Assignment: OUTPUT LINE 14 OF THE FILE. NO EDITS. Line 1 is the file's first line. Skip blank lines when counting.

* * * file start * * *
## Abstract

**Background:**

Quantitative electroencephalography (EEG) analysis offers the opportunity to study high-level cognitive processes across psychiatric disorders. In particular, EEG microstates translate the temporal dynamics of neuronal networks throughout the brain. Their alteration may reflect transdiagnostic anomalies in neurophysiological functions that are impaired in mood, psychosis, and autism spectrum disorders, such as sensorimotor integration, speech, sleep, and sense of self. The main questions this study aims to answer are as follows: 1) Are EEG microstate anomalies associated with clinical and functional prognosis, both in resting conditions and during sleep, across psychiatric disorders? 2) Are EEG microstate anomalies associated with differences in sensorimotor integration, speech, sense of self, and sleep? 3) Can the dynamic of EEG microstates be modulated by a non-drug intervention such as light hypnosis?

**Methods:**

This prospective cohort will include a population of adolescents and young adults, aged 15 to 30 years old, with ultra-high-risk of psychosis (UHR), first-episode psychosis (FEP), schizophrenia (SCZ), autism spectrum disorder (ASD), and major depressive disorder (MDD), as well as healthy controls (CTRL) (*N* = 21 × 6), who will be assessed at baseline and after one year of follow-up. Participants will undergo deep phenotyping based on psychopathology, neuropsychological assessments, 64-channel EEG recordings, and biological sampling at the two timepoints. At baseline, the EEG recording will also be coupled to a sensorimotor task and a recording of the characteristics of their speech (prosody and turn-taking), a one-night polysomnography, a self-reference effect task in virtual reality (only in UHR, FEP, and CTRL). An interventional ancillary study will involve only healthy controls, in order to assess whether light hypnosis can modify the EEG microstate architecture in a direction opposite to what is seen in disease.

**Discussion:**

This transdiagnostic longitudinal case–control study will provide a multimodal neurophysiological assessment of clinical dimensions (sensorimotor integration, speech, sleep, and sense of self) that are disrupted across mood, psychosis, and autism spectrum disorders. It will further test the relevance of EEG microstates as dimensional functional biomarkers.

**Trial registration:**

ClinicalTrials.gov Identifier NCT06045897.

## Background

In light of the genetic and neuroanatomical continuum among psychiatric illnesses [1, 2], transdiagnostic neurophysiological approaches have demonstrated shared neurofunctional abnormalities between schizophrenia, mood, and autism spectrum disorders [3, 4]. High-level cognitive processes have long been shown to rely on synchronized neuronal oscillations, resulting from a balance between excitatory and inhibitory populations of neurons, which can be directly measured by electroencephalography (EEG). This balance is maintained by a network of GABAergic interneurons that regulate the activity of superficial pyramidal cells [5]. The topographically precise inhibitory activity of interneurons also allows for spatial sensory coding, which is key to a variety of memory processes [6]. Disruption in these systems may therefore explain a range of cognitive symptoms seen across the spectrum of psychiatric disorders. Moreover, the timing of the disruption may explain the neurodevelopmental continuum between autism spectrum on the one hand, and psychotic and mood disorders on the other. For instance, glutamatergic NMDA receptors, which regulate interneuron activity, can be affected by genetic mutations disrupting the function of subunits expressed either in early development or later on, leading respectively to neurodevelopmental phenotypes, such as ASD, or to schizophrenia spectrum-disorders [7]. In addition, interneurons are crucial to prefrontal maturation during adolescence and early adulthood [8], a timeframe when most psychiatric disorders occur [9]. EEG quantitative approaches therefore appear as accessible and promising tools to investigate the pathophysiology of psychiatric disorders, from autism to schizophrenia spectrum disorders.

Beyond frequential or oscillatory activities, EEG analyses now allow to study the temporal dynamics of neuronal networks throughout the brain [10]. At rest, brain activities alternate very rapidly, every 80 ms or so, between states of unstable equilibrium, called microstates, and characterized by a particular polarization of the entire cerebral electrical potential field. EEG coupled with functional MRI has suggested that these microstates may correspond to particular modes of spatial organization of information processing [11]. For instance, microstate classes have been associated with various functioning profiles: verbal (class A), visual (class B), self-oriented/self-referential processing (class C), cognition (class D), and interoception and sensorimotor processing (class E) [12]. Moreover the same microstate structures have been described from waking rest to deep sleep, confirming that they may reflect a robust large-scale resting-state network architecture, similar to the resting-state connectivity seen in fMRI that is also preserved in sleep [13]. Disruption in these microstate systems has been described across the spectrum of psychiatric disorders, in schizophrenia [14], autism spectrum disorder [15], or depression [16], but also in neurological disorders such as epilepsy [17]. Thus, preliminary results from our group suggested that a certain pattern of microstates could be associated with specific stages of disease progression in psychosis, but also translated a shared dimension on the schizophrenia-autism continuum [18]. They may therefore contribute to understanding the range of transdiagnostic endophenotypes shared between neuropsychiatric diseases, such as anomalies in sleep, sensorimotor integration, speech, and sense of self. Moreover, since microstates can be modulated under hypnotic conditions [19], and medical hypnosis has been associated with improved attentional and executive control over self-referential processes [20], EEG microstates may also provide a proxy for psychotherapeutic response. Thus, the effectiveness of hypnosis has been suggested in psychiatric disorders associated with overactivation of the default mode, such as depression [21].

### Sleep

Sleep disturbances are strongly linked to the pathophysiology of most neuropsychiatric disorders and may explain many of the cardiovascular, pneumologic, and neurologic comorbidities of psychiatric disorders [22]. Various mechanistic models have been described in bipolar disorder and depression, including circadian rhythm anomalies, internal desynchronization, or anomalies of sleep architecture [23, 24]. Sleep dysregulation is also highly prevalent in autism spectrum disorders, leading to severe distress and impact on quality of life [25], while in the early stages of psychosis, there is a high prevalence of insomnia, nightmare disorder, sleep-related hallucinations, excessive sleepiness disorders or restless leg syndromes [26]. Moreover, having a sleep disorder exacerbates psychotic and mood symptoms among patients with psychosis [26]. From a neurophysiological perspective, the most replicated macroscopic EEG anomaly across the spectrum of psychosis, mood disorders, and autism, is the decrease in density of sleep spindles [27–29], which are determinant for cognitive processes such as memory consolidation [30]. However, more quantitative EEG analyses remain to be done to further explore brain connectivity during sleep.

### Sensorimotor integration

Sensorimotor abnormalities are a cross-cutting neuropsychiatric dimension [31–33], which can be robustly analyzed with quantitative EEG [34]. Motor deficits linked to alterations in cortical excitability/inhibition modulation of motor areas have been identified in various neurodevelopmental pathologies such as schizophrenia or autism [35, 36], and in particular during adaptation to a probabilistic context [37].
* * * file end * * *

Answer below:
Sleep disturbances are strongly linked to the pathophysiology of most neuropsychiatric disorders and may explain many of the cardiovascular, pneumologic, and neurologic comorbidities of psychiatric disorders [22]. Various mechanistic models have been described in bipolar disorder and depression, including circadian rhythm anomalies, internal desynchronization, or anomalies of sleep architecture [23, 24]. Sleep dysregulation is also highly prevalent in autism spectrum disorders, leading to severe distress and impact on quality of life [25], while in the early stages of psychosis, there is a high prevalence of insomnia, nightmare disorder, sleep-related hallucinations, excessive sleepiness disorders or restless leg syndromes [26]. Moreover, having a sleep disorder exacerbates psychotic and mood symptoms among patients with psychosis [26]. From a neurophysiological perspective, the most replicated macroscopic EEG anomaly across the spectrum of psychosis, mood disorders, and autism, is the decrease in density of sleep spindles [27–29], which are determinant for cognitive processes such as memory consolidation [30]. However, more quantitative EEG analyses remain to be done to further explore brain connectivity during sleep.